-loads of work. On friday night's i would be in my dorm doing math problem sets while my harvard friends were out partying</p></li>
<li><p>In retrospect, would you go back to MIT?
-definitely not. MIT is not for everyone. It's super math/science intense, so unless you're absolutely sure that's you passion, then don't go to MIT...etc etc.</p></li>

<p>That was by far the most brutally honest response I got from an interviewer. I finished my interview sort of disliking MIT. Lol, I got deferred then rejected anyway.</p>

<p>Though, this is just one person's experience, I think it is safe to say that in general that most students at Dartmouth are happy while many students are MIT are "happy", a majority of them are probably not so much.</p>

<p>First and foremost, congratulations on your admission to both schools! They're both absolutely fantastic, and few have the * privilege * of facing your dilemma. So, no matter how stressful this time may be for you, try to remember that you should be excited about the opportunity to make this decision.</p>

<p>Now, on to your question. Rtgrove123's post is excellent. I'd just like to add a few things:</p>

<p>(1) The MIT fans will undoubtedly argue that MIT is much stronger in math and science. This is indeed true at the graduate level, but at the undergraduate level, the two schools are the same. You won't learn enough as an undergraduate for there to be any meaningful difference between the caliber of a Dartmouth and MIT education in the maths/sciences.</p>

<p>(2) MIT touts its UROP program, but understand that research opportunities abound at Dartmouth too. Because there are very few graduate students on Dartmouth's campus, the professors are open to taking on undergraduate -- even freshman! -- research assistants. You'll have lots of opportunities to explore research at Dartmouth.</p>

<p>(3) Dartmouth's student body is more academically well-rounded. You'll find people with more diverse intellectual interests at Dartmouth, and I think that will enrich your experience.</p>

<p>(4) Dartmouth has its own ski slopes. As a Southerner who rarely sees snow, I think that's awesome! :)</p>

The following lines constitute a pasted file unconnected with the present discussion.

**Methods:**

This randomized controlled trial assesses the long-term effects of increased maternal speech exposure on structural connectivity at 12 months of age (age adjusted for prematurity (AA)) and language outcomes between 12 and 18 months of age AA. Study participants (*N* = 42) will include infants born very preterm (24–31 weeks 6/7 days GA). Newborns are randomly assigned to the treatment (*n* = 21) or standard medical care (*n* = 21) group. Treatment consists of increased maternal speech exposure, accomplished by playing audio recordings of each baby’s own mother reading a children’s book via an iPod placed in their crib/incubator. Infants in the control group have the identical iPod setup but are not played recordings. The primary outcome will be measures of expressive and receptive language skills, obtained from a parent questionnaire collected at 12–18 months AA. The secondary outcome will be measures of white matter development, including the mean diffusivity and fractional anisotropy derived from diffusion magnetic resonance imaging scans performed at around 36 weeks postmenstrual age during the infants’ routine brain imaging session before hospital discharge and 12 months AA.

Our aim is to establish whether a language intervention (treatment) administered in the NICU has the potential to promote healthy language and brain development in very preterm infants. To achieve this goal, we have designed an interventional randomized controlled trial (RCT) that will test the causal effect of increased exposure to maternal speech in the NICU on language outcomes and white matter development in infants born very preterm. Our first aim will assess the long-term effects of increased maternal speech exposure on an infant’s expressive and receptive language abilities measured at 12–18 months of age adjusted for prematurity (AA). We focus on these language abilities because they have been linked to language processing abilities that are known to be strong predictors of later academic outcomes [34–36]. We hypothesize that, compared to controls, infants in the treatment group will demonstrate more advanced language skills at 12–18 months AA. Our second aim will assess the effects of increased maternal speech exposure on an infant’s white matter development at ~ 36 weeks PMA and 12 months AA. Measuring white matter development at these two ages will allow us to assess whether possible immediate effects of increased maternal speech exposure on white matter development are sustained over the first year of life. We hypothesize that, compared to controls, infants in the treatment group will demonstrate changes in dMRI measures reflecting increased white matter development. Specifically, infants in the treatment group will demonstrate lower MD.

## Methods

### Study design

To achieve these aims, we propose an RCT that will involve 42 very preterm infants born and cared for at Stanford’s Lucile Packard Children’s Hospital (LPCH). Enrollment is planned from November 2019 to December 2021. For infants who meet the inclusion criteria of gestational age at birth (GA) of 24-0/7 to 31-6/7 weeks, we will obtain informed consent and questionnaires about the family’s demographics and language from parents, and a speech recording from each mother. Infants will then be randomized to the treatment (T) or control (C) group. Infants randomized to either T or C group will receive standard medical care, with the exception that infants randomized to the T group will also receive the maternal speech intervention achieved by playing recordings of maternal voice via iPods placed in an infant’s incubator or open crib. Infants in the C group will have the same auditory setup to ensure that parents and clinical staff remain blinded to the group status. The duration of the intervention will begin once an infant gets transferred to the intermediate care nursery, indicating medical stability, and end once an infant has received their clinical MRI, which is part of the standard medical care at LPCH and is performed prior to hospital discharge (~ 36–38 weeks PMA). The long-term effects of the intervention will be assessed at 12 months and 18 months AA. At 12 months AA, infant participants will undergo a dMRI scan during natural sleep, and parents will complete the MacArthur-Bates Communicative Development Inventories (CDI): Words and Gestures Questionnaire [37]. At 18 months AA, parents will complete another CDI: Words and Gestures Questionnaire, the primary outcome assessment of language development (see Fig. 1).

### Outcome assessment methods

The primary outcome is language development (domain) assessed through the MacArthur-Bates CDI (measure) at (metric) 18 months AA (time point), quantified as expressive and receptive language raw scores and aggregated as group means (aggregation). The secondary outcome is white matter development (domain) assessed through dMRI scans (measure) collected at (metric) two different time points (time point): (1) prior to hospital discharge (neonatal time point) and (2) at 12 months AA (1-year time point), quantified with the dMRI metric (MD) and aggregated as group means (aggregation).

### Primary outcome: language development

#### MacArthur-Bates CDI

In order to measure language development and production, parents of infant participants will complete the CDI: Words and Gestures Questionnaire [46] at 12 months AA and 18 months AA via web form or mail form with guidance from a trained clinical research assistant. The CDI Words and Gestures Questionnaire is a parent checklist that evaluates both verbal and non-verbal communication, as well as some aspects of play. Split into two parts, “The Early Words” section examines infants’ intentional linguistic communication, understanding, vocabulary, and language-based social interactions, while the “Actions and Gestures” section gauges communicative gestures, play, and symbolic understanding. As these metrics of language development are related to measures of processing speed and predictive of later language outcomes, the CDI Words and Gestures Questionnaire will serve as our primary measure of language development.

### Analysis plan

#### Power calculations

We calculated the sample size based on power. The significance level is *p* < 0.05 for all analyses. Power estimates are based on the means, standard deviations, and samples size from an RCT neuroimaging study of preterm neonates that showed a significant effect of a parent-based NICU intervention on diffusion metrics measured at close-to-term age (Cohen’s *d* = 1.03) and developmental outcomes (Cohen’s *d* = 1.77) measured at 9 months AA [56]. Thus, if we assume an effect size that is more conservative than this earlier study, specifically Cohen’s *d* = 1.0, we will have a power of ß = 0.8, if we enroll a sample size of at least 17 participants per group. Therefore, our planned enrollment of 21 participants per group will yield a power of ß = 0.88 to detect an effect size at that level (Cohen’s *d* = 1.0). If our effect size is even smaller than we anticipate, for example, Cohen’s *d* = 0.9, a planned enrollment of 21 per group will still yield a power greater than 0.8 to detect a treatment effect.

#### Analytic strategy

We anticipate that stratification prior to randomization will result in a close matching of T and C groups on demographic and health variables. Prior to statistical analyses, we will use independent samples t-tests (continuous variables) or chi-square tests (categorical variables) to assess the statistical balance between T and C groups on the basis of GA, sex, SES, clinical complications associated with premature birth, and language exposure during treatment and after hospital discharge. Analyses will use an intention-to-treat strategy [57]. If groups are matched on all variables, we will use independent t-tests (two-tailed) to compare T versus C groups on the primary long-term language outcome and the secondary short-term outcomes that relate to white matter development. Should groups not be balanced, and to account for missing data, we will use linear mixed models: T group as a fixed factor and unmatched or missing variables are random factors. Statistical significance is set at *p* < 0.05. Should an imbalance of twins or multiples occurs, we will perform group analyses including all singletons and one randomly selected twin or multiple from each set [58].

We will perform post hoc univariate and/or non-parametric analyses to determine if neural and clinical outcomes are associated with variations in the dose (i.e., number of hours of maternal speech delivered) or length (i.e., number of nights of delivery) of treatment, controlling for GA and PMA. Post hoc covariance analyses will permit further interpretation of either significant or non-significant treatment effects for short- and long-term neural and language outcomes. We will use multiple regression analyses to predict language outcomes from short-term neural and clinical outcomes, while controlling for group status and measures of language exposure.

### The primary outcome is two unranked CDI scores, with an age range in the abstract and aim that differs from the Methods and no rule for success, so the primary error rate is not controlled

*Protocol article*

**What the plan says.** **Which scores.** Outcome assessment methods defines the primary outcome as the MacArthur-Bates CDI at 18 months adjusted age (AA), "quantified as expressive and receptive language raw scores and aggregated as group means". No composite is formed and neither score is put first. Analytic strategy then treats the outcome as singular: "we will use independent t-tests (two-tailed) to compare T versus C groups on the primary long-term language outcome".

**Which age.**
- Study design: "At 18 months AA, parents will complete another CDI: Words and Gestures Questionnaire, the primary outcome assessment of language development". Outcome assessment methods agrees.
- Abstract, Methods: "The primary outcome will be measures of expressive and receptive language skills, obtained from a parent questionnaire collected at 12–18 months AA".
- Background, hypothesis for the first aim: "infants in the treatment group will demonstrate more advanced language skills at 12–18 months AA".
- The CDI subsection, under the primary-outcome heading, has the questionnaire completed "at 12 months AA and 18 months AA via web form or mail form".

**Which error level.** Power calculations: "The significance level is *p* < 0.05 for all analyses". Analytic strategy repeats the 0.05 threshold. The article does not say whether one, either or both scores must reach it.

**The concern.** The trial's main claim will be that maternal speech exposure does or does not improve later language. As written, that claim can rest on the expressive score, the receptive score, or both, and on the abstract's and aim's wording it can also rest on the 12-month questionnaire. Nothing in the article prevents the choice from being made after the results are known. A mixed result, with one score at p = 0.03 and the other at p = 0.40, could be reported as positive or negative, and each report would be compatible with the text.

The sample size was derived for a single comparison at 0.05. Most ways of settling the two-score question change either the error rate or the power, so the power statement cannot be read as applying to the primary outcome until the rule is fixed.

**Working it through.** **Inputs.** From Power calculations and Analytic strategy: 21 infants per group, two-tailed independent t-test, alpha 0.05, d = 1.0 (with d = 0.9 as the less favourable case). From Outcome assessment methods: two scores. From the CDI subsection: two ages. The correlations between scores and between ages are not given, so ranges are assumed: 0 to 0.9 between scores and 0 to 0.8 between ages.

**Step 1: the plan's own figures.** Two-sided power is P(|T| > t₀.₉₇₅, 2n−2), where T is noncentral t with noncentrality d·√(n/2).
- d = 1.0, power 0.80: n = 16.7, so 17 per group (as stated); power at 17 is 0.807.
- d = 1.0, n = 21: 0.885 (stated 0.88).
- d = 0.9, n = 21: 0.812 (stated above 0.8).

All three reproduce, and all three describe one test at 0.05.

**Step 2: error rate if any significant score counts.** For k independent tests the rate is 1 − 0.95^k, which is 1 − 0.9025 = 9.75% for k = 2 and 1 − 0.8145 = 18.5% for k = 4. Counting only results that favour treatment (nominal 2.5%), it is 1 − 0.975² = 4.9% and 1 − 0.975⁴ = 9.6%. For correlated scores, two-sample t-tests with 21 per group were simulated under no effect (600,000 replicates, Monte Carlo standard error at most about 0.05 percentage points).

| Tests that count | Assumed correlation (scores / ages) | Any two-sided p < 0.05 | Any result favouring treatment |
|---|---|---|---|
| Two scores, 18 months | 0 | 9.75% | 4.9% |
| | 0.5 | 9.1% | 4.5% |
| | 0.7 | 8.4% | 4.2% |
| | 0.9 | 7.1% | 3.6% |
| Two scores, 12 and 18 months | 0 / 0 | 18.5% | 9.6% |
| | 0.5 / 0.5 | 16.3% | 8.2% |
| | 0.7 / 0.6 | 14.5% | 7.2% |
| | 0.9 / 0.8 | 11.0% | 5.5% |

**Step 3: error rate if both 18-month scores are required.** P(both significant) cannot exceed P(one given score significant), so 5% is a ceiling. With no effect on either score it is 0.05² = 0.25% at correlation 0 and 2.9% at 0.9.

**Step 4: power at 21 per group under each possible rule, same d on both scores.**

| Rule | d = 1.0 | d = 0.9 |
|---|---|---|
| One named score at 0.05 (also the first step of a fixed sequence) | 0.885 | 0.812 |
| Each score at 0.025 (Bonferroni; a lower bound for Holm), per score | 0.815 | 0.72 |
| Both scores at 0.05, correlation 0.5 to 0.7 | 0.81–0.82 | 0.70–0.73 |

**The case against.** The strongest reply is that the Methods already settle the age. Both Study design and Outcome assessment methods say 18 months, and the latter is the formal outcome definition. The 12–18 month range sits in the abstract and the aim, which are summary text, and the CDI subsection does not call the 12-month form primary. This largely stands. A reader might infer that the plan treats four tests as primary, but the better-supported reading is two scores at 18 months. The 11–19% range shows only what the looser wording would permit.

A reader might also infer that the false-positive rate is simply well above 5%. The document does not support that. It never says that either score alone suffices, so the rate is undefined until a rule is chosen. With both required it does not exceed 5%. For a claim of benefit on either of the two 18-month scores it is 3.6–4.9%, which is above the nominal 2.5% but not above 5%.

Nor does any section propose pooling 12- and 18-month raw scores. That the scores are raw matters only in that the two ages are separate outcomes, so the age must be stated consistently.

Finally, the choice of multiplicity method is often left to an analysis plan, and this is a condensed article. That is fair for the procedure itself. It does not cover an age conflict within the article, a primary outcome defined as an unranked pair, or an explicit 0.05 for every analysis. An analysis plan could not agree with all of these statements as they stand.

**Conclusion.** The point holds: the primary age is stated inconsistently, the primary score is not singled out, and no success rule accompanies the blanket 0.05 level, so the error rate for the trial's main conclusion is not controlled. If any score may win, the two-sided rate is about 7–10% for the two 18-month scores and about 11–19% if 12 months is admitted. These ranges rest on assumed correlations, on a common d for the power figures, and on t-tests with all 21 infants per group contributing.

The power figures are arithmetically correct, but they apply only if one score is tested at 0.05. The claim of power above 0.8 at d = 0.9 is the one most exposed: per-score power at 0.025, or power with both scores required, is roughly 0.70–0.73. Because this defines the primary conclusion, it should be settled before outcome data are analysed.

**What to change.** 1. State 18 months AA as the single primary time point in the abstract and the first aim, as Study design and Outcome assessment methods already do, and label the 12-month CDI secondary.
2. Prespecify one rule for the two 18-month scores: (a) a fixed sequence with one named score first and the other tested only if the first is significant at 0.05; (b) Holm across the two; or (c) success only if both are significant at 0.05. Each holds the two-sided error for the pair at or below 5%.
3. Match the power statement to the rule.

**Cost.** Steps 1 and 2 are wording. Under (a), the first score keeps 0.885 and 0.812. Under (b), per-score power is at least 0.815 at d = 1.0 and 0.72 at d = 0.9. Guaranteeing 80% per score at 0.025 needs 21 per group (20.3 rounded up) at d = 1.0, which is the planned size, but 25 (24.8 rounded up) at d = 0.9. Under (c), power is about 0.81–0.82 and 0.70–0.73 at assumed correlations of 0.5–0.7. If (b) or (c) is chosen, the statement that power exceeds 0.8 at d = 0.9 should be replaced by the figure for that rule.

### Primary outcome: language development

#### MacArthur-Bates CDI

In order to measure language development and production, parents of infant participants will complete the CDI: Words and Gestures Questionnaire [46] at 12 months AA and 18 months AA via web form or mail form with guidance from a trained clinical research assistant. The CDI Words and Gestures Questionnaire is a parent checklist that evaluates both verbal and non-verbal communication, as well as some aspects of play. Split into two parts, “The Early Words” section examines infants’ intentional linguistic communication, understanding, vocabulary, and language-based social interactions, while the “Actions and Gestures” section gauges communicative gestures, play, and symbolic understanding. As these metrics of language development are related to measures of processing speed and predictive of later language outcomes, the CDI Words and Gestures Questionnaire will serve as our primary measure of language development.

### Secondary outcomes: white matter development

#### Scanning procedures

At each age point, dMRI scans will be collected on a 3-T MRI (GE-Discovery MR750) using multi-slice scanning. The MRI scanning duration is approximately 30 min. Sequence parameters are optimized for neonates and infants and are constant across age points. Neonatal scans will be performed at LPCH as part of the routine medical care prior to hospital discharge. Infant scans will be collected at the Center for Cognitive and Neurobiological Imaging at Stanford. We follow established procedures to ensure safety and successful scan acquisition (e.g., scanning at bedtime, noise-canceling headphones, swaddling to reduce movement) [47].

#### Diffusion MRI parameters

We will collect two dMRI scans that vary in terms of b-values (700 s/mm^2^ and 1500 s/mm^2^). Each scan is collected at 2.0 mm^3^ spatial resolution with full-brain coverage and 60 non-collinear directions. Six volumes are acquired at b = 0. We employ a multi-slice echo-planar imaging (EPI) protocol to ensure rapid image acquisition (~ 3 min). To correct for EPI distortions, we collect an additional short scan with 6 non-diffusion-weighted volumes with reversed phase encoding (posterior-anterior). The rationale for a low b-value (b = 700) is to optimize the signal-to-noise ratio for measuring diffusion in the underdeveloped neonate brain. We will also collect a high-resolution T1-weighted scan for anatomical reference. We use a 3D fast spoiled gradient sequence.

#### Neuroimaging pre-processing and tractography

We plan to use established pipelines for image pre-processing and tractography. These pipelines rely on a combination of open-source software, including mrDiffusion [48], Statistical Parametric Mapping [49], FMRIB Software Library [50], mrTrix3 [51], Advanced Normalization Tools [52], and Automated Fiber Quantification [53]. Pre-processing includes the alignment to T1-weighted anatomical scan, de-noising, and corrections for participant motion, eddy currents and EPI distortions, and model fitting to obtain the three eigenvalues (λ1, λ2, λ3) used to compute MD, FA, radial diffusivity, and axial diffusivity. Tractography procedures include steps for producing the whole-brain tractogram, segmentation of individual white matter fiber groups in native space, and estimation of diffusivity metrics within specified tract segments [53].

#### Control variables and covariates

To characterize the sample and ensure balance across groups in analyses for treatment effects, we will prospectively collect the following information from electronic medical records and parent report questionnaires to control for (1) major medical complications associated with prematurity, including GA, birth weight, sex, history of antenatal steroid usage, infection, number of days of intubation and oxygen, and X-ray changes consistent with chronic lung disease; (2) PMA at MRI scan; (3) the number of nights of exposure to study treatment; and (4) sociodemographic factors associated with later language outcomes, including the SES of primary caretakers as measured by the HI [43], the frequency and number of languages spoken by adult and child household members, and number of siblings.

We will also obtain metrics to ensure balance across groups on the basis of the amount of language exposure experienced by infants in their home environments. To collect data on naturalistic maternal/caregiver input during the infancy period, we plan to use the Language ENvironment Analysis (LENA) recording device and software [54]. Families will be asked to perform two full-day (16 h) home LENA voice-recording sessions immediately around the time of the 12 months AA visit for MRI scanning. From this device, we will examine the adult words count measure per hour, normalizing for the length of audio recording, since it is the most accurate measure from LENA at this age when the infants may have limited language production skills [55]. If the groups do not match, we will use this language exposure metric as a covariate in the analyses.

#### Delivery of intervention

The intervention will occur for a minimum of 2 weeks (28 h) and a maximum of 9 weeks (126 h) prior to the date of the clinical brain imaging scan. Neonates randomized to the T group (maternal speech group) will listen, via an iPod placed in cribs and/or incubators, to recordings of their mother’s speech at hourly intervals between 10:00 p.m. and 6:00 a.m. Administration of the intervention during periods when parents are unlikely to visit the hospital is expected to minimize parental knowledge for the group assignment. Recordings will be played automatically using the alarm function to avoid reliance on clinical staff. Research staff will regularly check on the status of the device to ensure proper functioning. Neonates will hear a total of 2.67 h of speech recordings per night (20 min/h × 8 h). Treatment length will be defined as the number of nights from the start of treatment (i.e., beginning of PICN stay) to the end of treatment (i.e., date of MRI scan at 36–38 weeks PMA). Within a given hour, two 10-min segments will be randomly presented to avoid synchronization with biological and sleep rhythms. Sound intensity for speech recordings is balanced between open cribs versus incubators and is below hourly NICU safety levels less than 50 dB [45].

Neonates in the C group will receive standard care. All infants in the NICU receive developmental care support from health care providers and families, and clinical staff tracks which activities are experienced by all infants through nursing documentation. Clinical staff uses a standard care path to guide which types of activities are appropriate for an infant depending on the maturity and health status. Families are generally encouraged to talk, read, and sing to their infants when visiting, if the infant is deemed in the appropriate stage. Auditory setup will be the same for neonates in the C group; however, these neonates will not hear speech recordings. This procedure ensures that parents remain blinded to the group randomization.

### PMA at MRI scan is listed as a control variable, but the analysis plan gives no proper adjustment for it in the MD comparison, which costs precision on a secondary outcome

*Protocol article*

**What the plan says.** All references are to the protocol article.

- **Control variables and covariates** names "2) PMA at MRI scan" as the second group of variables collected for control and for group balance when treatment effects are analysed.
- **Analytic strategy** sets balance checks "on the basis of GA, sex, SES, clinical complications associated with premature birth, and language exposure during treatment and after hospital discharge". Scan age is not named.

<p>Anyway, best of luck with your decision. Think long and hard, and when you come to a final decision, don't look back.</p>

<p>I would choose Dartmouth. For someone looking at finance they're equals and I think the Dartmouth experience is much more balanced overall.</p>

<p>I actually know someone here who has a sibling at MIT, and I'll put it this way, when they decide to spend a weekend together, the sibling comes to Dartmouth. I've often heard about MIT that the alums appreciate the education, dislike the school. Often because the courses of very competitive, the atmosphere is very focused on science/engineering with little room for sway, and the workload leaves you with little time for other events. However, Dartmouth alums are some of the most crazy, in love with, dedicated alums I've ever experienced. They appreciate the education, yes, but they also fall in love with the school. My advice would be unless you're looking at going into engineering, or if you have any doubts you may change your mind about major in college and want the flexibility of a full range of academic offerings (remember MIT has combined all their humanities and arts into 1, yes 1, department), then I would pick Dartmouth. </p>

<p>If you have any further questions about the school let me know!</p>


I'm thinking of going into econ/management but this isn't very firm, as I've been a math/science person for most of my life, but I also want a fairly well-rounded education, as I enjoy humanities courses and writing. Any opinions? Would you turn MIT down for dartmouth? Or know of anyone who has? and why?